United States v. Penn-Olin Chemical Company
United States Supreme Court
378 U.S. 158, 84 S.Ct. 1710, 12 L.Ed.2d 775 (1964)
Pennsalt Chemicals Company (Pennsalt) (defendant) accounted for approximately 9 percent of the sodium-chlorate market. In the late 1950s, there was an increased demand for sodium chlorate in the southeastern United States. Pennsalt and Olin Mathieson Chemical Corporation (Olin) (defendant) both considered expanding production to meet the southeastern demand. Instead of establishing their own plants, Pennsalt and Olin joined to form Penn-Olin Chemical Company (Penn-Olin) (defendant). Penn-Olin set up a plant in Kentucky. The United States (plaintiff) sued Penn-Olin, alleging the joint venture violated § 7 of the Clayton Act by substantially lessening competition in the southeastern market. The United States argued Pennsalt and Olin would have been competitors in the southeastern market for sodium chlorate. However, instead of competing, Pennsalt and Olin chose to form a joint venture. The district court found that Pennsalt and Olin both had the ability to establish separate plants. However, the district court also found there was no probability that both Pennsalt and Olin would have actually entered the market and competed with each other. Therefore, the district court held the joint venture did not substantially lessen competition. The United States appealed.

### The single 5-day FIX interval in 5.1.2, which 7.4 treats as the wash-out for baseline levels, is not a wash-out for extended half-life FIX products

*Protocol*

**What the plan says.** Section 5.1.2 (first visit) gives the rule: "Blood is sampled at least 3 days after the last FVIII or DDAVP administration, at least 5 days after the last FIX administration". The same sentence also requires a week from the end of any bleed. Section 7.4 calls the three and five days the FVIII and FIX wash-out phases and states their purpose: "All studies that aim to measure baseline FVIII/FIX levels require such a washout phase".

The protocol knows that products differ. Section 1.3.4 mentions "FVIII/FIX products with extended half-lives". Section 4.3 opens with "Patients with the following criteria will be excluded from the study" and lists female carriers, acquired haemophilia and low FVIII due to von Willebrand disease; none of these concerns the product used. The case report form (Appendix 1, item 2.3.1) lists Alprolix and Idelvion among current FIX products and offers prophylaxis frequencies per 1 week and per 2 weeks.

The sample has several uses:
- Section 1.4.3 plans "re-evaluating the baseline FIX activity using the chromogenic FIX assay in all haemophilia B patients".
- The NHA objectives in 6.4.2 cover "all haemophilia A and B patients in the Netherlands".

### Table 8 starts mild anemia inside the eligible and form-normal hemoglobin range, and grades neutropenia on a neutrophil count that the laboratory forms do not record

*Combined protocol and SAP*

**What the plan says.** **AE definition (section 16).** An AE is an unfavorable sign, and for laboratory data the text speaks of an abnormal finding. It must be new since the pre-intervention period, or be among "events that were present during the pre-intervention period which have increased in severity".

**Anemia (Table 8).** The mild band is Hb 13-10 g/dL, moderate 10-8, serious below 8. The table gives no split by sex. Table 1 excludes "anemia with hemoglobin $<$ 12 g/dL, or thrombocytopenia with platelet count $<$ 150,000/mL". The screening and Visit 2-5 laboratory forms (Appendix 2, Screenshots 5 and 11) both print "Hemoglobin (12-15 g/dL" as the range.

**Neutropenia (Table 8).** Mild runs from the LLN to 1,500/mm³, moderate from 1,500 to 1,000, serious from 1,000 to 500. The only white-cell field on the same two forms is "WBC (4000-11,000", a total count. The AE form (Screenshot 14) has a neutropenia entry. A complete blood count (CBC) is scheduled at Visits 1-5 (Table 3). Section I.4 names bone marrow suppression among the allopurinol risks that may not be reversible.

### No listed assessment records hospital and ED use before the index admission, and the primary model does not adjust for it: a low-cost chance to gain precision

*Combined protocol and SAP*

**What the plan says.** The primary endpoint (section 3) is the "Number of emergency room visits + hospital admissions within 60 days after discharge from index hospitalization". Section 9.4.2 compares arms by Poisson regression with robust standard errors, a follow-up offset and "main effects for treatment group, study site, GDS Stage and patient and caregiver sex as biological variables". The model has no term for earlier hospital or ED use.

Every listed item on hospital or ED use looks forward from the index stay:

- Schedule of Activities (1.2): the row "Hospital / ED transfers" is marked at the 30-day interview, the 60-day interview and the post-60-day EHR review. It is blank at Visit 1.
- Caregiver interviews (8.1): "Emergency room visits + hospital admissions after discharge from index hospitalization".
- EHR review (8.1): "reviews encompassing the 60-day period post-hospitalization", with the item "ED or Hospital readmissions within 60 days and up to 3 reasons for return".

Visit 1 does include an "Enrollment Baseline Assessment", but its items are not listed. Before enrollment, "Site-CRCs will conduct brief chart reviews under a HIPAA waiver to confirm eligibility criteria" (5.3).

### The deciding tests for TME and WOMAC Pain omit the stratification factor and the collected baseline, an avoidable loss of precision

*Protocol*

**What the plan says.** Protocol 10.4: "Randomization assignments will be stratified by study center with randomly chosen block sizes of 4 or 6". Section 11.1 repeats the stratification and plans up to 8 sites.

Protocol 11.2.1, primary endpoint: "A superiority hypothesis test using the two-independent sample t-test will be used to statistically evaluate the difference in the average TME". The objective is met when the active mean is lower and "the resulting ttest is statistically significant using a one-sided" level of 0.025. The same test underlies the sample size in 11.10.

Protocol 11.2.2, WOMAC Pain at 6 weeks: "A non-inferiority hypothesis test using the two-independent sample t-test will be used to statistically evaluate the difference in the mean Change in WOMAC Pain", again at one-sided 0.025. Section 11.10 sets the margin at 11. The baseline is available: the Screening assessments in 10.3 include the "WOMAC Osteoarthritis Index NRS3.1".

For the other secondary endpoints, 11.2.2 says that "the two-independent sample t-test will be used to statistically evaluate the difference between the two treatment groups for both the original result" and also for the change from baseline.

Rule of Law
Holding and Reasoning (Clark, J.)
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